Heavy rains triggered a landslide in Atom, Shizuoka prefecture, 90 kilometers (56 miles) southwest of Tokyo. Footage posted on social media showed a black water crash into the city from a mountain, destroying homes in its path as neighbors watched in horror.
Rescue efforts were stepped up over the weekend as police, firefighters and members of the Japanese Defense Forces joined in tough and occasional treacherous operations. An additional 13 people were rescued Sunday, an Adami city official said, adding that one of them was seriously injured and later died, bringing the death toll to three.
The official added that 25 survivors had been rescued and 80 had not been counted. Authorities had earlier said 113 people were missing.
Of the population currently unaccounted for, some are unlikely to have been in the city at the time of the landslide, the city official said. The official added that authorities were working to confirm their whereabouts.
Security of 135 of 215 residents The official said the landslide-prone areas of Atami’s Isuzu district have been confirmed.
Yuji Shima, who lost the house and all his belongings, was evicted to his friend’s house with his wife and mother.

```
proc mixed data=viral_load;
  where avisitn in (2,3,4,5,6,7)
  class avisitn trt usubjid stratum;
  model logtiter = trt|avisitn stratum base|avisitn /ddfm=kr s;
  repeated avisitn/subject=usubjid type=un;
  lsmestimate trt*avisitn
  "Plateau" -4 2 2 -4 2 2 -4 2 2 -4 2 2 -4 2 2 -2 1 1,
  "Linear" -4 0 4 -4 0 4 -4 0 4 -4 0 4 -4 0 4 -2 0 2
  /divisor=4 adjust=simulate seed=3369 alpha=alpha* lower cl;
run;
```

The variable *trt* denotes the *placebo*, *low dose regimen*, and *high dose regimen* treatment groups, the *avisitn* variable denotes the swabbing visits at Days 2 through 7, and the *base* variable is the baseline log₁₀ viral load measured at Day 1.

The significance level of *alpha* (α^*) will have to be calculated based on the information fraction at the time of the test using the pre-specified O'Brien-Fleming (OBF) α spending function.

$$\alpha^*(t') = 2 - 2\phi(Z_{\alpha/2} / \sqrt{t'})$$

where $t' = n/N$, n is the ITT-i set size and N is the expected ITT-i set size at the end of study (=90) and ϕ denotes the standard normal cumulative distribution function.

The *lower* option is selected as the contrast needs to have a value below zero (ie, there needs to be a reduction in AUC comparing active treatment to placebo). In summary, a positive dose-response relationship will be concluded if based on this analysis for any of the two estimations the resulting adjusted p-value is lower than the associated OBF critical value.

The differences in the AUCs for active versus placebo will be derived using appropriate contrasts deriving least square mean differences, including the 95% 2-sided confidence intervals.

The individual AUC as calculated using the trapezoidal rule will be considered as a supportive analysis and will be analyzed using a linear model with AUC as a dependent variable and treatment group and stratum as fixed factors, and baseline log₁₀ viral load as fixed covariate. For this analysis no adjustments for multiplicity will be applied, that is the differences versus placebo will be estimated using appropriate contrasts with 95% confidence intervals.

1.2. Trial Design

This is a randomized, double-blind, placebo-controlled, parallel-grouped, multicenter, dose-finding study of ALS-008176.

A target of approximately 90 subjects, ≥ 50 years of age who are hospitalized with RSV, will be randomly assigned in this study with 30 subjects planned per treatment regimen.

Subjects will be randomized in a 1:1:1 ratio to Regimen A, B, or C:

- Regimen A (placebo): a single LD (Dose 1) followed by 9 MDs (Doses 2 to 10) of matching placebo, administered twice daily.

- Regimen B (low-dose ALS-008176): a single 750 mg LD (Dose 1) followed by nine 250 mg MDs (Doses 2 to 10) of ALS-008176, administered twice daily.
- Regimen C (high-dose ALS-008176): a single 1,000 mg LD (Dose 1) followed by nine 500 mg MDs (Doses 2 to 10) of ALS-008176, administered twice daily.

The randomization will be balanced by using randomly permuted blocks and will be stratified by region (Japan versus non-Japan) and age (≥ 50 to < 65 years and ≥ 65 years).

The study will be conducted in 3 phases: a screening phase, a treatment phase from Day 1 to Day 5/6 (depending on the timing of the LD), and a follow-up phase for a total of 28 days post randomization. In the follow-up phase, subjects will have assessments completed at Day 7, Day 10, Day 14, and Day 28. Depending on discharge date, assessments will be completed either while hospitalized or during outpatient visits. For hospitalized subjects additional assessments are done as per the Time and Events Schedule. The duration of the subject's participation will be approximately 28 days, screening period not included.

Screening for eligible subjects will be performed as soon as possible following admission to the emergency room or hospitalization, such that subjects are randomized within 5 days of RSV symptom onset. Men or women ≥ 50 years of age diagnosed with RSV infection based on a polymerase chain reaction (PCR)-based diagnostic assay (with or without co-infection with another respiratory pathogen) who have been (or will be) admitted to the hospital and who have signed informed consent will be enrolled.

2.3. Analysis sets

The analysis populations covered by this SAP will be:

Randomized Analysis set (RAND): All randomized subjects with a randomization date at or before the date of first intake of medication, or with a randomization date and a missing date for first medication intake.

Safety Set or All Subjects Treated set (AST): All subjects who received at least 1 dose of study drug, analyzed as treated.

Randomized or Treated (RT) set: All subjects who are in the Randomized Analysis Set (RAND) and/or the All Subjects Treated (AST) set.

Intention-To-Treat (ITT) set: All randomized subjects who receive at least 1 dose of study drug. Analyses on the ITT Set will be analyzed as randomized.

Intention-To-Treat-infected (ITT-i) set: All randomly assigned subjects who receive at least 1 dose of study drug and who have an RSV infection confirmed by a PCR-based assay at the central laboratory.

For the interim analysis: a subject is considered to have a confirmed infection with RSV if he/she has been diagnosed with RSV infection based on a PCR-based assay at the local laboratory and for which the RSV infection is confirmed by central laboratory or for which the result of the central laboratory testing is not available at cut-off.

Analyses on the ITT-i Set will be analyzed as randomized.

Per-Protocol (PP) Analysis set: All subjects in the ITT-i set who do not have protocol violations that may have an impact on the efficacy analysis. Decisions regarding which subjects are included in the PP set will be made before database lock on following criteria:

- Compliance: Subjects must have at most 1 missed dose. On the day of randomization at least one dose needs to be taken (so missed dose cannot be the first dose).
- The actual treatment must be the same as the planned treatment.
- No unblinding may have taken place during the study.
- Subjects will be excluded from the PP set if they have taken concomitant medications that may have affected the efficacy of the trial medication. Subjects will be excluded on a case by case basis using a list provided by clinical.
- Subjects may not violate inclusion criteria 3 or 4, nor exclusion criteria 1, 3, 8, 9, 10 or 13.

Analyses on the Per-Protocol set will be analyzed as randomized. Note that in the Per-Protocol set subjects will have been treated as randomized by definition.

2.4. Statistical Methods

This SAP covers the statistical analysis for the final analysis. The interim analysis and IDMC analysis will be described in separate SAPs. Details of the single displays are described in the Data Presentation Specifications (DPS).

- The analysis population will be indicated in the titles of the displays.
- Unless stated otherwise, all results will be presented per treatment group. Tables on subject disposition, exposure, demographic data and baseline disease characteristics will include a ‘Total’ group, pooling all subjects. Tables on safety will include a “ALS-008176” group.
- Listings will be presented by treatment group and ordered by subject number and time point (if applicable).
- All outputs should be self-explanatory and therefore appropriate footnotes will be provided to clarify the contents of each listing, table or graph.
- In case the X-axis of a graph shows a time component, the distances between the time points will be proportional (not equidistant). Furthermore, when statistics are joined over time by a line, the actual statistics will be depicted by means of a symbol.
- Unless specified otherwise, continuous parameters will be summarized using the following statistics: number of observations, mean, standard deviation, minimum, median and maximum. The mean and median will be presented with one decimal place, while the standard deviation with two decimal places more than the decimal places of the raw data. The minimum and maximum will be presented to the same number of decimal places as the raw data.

“The landslide was like a tsunami – it was like a big wave, it made a thunderous noise and crashed to the ground,” Shima said. “Electric pylons trembled as they collapsed to the ground.”
Shima said there was “mud and chemical odor in the air” as the landslide fell down.
“It happened in a split moment,” he said, prioritizing the safety of his family over anything else and not bringing any items with him when he left his home.
More than 130 homes were swept away in the mud, according to the Adami City Fire and Management Agency. Authorities began evacuating people Saturday.
There are three exhaust centers in Atami. The two private hotels in Attami are home to 562 people, the city official said.
At a press conference on Sunday, Shizuoka Governor Heita Kawakatsu will examine whether the landslide was caused by deforestation in the area, which could have reduced the soil’s water retention capacity.
Japanese Prime Minister Yoshihide Suka on Saturday expressed his condolences to the victims of the landslide and stressed that they are doing everything they can to save the lives of emergency workers, rescue people and help with evacuations.
Suka added that heavy rains would continue to affect various parts of the country, and urged citizens to check risk maps in their local area and focus on weather updates and evacuation information.